Monday, January 21, 2013

Muzzle Bill Ayers?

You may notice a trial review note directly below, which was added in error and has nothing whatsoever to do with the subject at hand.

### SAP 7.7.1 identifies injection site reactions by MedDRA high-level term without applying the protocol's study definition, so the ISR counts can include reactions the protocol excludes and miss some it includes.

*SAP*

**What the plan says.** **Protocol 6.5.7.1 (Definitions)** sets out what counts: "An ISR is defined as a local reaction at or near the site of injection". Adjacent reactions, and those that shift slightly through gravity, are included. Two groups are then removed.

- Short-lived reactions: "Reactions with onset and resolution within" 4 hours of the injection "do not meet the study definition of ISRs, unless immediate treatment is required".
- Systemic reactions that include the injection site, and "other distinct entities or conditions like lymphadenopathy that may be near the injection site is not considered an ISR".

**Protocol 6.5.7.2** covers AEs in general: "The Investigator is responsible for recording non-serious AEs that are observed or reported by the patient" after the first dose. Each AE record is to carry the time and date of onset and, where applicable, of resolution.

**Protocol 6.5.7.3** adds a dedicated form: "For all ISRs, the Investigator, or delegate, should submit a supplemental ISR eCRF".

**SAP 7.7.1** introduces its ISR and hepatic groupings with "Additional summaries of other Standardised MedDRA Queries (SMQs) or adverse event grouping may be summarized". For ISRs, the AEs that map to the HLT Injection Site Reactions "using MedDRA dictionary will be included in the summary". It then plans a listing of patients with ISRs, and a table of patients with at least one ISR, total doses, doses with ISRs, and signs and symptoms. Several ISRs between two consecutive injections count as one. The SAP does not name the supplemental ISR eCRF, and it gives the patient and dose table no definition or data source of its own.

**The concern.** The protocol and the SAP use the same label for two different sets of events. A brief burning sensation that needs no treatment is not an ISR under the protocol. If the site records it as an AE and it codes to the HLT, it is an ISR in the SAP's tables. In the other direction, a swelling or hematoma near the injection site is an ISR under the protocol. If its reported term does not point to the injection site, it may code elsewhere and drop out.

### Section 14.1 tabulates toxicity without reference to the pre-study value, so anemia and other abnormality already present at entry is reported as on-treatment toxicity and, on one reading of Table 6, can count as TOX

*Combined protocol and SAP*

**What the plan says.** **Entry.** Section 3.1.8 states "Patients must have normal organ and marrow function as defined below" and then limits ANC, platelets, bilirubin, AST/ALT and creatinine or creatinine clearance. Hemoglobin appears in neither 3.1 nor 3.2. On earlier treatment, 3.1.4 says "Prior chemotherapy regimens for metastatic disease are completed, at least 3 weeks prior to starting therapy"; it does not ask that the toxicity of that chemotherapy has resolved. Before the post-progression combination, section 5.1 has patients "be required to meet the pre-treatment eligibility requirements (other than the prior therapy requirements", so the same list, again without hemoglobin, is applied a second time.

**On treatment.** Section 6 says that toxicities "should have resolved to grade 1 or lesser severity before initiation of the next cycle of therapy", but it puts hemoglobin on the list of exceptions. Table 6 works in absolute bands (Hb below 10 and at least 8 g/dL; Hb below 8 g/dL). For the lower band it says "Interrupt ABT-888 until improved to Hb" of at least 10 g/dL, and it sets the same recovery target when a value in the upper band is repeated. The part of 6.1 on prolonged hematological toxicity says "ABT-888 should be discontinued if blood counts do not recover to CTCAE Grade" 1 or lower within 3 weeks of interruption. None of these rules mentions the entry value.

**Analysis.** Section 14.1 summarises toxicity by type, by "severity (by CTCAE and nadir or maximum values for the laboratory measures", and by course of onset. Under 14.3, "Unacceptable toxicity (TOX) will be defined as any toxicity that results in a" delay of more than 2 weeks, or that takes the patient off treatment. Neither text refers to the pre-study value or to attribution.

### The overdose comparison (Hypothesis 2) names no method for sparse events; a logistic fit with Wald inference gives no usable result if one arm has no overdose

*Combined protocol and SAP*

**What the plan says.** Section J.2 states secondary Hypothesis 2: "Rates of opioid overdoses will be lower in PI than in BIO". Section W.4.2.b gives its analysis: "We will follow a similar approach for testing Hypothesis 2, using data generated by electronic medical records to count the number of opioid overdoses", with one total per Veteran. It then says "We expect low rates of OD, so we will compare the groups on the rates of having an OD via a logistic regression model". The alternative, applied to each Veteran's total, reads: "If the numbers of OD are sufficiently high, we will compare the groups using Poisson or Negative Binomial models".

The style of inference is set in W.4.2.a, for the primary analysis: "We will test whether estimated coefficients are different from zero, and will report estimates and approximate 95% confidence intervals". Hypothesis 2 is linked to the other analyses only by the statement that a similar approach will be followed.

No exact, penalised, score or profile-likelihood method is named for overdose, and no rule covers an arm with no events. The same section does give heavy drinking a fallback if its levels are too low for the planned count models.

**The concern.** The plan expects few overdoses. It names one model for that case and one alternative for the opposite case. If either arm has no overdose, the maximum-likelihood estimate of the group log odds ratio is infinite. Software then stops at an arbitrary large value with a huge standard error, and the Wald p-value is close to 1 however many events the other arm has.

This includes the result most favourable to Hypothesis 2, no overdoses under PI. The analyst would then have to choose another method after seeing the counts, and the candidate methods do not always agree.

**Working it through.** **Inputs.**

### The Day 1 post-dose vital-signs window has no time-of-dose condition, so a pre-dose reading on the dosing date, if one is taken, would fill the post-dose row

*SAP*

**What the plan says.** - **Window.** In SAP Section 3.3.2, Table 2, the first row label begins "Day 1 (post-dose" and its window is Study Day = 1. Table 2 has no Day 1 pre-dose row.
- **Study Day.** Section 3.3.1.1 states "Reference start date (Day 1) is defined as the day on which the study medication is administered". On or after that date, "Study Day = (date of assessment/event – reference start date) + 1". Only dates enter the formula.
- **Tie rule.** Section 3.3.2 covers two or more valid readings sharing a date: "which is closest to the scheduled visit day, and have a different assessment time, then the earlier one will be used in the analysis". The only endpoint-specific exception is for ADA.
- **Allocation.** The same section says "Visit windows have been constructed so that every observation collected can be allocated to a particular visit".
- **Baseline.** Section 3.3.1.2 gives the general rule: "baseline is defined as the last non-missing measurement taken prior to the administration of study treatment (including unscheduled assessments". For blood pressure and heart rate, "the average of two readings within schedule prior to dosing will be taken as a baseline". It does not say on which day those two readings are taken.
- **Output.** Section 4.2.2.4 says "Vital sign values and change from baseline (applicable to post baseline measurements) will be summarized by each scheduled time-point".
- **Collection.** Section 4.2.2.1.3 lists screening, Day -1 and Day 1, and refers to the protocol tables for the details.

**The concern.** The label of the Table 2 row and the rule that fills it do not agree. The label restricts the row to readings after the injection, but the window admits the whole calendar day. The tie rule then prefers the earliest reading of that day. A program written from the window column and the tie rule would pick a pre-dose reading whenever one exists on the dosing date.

One of the undying truths is that campus censorship and protests seem limited to the left seeking to stop those from the right from speaking. We all know of the difficulties faced by people such as Clarence Thomas, Ann Coulter and others when they venture onto a campus. Yet, when the most virulent left-winger shows up, there is nary a peep to be heard. I am distressed when anyone is shouted down by protestors regardless of their views. Imagine then how I felt when some on the right thought it was somehow inappropriate for Bill Ayers to be keynoting a teachers' conference in Atlanta next month. Yes the same Bill Ayers who was Obama's friend and mentor (of course denied by the president) and who was on the FBI's 10 most wanted list along with his wife the equally notorious Bernardine Dohn. Needless to say there has been some outrage expressed on the right that such a figure should be speaking to the Association of Teacher Educators annual conference that bills itself as "devoted solely to the improvement of teacher education both for school-based and post-secondary teach educators." Hum. I wonder if they keep pushing the oppressive "whole language" teaching method that has failed miserably to teach our kids and amongst the teaching establishment refusing to change that education paradigm? Ah. But that's another story. Sure I understand the knee jerk reaction to the name "Bill Ayes" but like it or not Bill Ayers is probably one of the most qualified persons to keynote such a conference. He is a retired professor education at the University of Illinois at Chicago and was a senior university scholar. He was active in public school reform in Chicago (an obvious failure) so he has just not an ivory tower academic. Ayers taught courses in interpretive and qualitative research, urban school change, and the modern predicament (whatever that is). Ayers has written extensively about social justice, democracy and education, the cultural contexts of schooling, and teaching as an essentially intellectual, ethical, and political enterprise. He is currently the vice-president of the curriculum studies division of the American Educational Research Association. He has an impressive vita with articles in journals such as the Harvard Educational Review, the Journal of Teacher Education, Teachers College Record, Rethinking Schools, The Nation, Educational Leadership, the New York Times and the Cambridge Journal of Education. He is also the author and editor of over 20 books. Ayers has written " Central to an education for citizenship, participation, engagement, and democracy -- an education toward freedom -- is developing in students and teachers alike the ability to think and speak for themselves. The core curriculum -- explicit and assumed -- of a liberating education is this: we each have a mind of our own; we are all works-in-progress swimming toward an uncertain and indeterminate shore; we can each join with others in order to act on our own judgments and in our own freedom; human progress is always the result of thoughtful action. This means that a central requirement of teaching and curriculum becomes the development of a distinct and singular voice in every student." Who among us would disagree with that?

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